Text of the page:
Families grieving the death of a loved one have enough to deal with without the state of Washington forcing some of them to wait months for death certificates. Lawmakers should prioritize helping those families obtain a document that’s critical to completing many post-mortem tasks, not least receiving life insurance payments to cover funeral costs and other expenses.
At the heart of the problem is a state law that requires autopsies and toxicology tests for individuals whose deaths weren’t expected or aren’t readily explainable. That’s generally sound policy, in the best interests of survivors and the general public. But no one’s interests are served when those results take five to six months – as they currently do in Spokane County – or even longer.
A single lab in Seattle handles all the blood tests for unattended deaths statewide, The Spokesman-Review’s Kip Hill recently reported. Last year, the backlog grew to nearly 6,000 cases, in part because the lab is so busy processing a rapidly increasing number of blood tests required for drunken-driving cases.
The Washington State Patrol, which runs the lab, won funding from the state for six additional positions last summer. That helped reduce some waits, but the problem persists in part because lawmakers approved only $1.3 million of the WSP’s request for an additional $3.2 million for its lab facilities this year.
Much of the WSP budget discussion focused on another pressing need, according to state Rep. Timm Ormsby, who heads the House Appropriations Commission. The WSP lab system currently has a backlog of about 10,000 rape kits, and the Legislature has commendably set aside $10 million to accelerate lab work on those kits.
But the Legislature shouldn’t be choosing between providing sufficient funds for processing rape kits, DUI tests and toxicology reports for autopsies. All three are important, and the Legislature has an obligation to ensure there is enough money to get each of those tests processed promptly.
The Spokane Medical Examiner’s Office handles cases in a 12-county region. Officials say the wait times for toxicology reports are down this year, but last year there were two cases where the results took 318 and 288 days. “This office is currently unable to estimate the length of time required for toxicology results to be returned from the Washington State Toxicology Laboratory,” the medical examiner’s office explains on its website.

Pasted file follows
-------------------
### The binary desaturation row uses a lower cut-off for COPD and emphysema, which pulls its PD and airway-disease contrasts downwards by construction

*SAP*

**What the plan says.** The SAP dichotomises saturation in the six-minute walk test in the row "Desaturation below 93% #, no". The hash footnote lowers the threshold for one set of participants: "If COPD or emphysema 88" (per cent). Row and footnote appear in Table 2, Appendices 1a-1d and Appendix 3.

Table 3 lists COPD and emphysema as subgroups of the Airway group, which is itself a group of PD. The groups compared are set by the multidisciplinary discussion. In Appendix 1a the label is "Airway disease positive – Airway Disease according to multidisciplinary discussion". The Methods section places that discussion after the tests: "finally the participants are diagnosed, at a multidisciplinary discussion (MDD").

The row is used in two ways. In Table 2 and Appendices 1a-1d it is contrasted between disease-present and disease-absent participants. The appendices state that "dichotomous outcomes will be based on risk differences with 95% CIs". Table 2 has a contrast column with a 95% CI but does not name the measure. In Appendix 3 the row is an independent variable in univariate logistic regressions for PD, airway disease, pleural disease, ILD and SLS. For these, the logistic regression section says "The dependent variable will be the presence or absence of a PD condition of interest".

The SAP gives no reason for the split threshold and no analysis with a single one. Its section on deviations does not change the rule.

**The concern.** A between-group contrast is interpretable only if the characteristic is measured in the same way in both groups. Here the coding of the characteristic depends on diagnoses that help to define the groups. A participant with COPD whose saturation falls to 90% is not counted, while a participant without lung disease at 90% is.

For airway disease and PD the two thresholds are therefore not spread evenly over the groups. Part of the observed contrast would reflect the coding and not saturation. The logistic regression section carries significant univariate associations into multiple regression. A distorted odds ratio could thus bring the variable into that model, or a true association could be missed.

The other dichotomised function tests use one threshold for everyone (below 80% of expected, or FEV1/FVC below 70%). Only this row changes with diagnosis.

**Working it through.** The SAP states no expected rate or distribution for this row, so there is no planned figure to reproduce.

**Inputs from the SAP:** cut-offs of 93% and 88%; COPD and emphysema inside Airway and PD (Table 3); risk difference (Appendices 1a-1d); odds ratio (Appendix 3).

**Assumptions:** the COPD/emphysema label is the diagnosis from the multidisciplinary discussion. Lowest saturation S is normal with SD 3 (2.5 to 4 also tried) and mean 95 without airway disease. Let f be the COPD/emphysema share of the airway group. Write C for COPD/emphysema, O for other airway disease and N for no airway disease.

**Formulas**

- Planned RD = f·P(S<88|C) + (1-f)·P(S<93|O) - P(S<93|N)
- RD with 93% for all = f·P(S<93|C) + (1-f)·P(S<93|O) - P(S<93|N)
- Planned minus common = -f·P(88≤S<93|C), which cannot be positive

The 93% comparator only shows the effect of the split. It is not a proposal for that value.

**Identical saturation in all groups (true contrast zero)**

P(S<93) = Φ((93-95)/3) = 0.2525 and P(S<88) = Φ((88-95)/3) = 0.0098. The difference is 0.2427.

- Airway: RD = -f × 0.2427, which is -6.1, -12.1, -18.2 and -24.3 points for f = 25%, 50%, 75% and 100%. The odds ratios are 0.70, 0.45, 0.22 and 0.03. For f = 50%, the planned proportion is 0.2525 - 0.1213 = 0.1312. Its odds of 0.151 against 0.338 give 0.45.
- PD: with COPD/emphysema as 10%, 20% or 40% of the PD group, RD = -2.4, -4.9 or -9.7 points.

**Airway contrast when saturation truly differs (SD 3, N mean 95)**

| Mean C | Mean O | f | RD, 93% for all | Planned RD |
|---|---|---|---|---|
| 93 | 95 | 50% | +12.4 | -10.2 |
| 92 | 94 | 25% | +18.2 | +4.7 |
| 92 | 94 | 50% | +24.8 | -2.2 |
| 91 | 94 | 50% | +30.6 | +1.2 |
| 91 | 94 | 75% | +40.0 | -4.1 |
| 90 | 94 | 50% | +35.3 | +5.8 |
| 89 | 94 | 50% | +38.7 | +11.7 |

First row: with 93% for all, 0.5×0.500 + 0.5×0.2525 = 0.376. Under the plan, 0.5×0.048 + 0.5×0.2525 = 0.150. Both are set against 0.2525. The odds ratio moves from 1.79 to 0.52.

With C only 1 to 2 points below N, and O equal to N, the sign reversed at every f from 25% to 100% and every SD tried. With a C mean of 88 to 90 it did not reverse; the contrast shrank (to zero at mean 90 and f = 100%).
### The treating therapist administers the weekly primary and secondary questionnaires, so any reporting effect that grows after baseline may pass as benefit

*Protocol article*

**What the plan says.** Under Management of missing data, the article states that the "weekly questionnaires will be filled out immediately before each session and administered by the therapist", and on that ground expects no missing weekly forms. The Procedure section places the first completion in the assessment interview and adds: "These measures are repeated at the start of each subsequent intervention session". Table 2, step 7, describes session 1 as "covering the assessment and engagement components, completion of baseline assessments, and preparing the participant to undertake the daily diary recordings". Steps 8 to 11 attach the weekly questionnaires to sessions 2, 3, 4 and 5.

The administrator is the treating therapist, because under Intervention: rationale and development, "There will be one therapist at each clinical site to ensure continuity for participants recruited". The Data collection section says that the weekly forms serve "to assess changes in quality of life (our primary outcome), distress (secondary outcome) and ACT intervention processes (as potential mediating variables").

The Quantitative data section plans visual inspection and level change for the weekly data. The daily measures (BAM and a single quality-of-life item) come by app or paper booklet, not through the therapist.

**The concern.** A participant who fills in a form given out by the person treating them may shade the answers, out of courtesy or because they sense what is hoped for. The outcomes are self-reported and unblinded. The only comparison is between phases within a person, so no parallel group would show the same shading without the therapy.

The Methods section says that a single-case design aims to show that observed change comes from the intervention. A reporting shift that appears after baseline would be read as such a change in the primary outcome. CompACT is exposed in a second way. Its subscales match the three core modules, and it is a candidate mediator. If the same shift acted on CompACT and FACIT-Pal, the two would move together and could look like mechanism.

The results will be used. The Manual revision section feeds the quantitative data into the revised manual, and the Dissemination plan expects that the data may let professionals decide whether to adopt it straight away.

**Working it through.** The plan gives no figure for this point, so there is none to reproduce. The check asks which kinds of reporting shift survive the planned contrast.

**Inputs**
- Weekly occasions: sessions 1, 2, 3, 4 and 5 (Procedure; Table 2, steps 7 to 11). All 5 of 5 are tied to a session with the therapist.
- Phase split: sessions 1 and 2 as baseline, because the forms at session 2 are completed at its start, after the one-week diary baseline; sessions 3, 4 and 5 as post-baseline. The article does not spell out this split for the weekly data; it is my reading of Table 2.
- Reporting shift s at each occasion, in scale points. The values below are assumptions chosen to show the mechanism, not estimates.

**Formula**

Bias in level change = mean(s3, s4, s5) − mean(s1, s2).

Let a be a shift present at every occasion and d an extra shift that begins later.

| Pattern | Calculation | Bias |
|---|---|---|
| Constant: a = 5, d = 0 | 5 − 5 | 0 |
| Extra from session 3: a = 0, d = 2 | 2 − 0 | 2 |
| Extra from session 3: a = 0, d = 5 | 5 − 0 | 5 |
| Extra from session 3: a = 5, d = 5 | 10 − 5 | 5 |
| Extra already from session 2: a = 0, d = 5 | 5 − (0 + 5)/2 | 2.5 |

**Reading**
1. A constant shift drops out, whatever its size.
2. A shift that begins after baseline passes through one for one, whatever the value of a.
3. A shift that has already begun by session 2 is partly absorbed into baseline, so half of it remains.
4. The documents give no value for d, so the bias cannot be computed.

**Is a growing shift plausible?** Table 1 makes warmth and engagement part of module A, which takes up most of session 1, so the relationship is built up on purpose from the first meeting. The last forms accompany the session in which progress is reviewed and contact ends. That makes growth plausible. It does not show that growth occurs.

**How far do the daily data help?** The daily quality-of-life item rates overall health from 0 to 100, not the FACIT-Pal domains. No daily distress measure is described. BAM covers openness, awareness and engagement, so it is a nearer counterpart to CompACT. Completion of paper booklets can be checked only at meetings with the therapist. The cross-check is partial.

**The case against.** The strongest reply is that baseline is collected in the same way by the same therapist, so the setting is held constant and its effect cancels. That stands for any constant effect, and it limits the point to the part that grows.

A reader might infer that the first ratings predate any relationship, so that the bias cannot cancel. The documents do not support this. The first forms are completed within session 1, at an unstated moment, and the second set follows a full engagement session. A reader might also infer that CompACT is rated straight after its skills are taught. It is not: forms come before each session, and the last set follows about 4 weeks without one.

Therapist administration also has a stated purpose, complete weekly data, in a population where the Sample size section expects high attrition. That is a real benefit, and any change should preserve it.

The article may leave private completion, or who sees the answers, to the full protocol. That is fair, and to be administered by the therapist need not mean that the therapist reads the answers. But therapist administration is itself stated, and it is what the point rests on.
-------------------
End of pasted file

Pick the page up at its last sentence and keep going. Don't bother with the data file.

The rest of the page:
Given the spike in opioid abuse in recent years, it’s likely many jurisdictions across the country are struggling to keep up with toxicology demands. But four to six weeks appears to be the standard wait. In San Diego, officials say toxicology reports are usually complete in four to eight weeks, and a death certificate is ready a few weeks after that.
Although officials in Washington state say they have no record of complaints from families, it’s obvious the delays can add to their troubles. In most cases, insurers won’t release life insurance money if there’s any question about the cause of death.
“Usually life insurance is purchased with the idea those funds will help the family press forward with their financial situation, until they get their feet back under them,” said Trent Nielsen, a Spokane Valley funeral director.
And that’s just one place that will ask for a death certificate. Closing bank accounts and credit cards, distributing investments, collecting long-term care insurance, finalizing taxes and more can require proof that the deceased is dead. Experts recommend that families order 10 to 20 copies for everything that might come up.
If compassion for families isn’t enough, there’s another compelling reason for state lawmakers to ensure toxicology tests are processed promptly. Data from the tests can alert law enforcement to especially dangerous drugs in the community and also help public health officials detect trends in substance abuse among particular populations.
Washington can do better. If the state is going to require toxicology tests in so many circumstances, it needs to fund the infrastructure to do it in a reasonable amount of time. Months – or close to a year – is far from reasonable.
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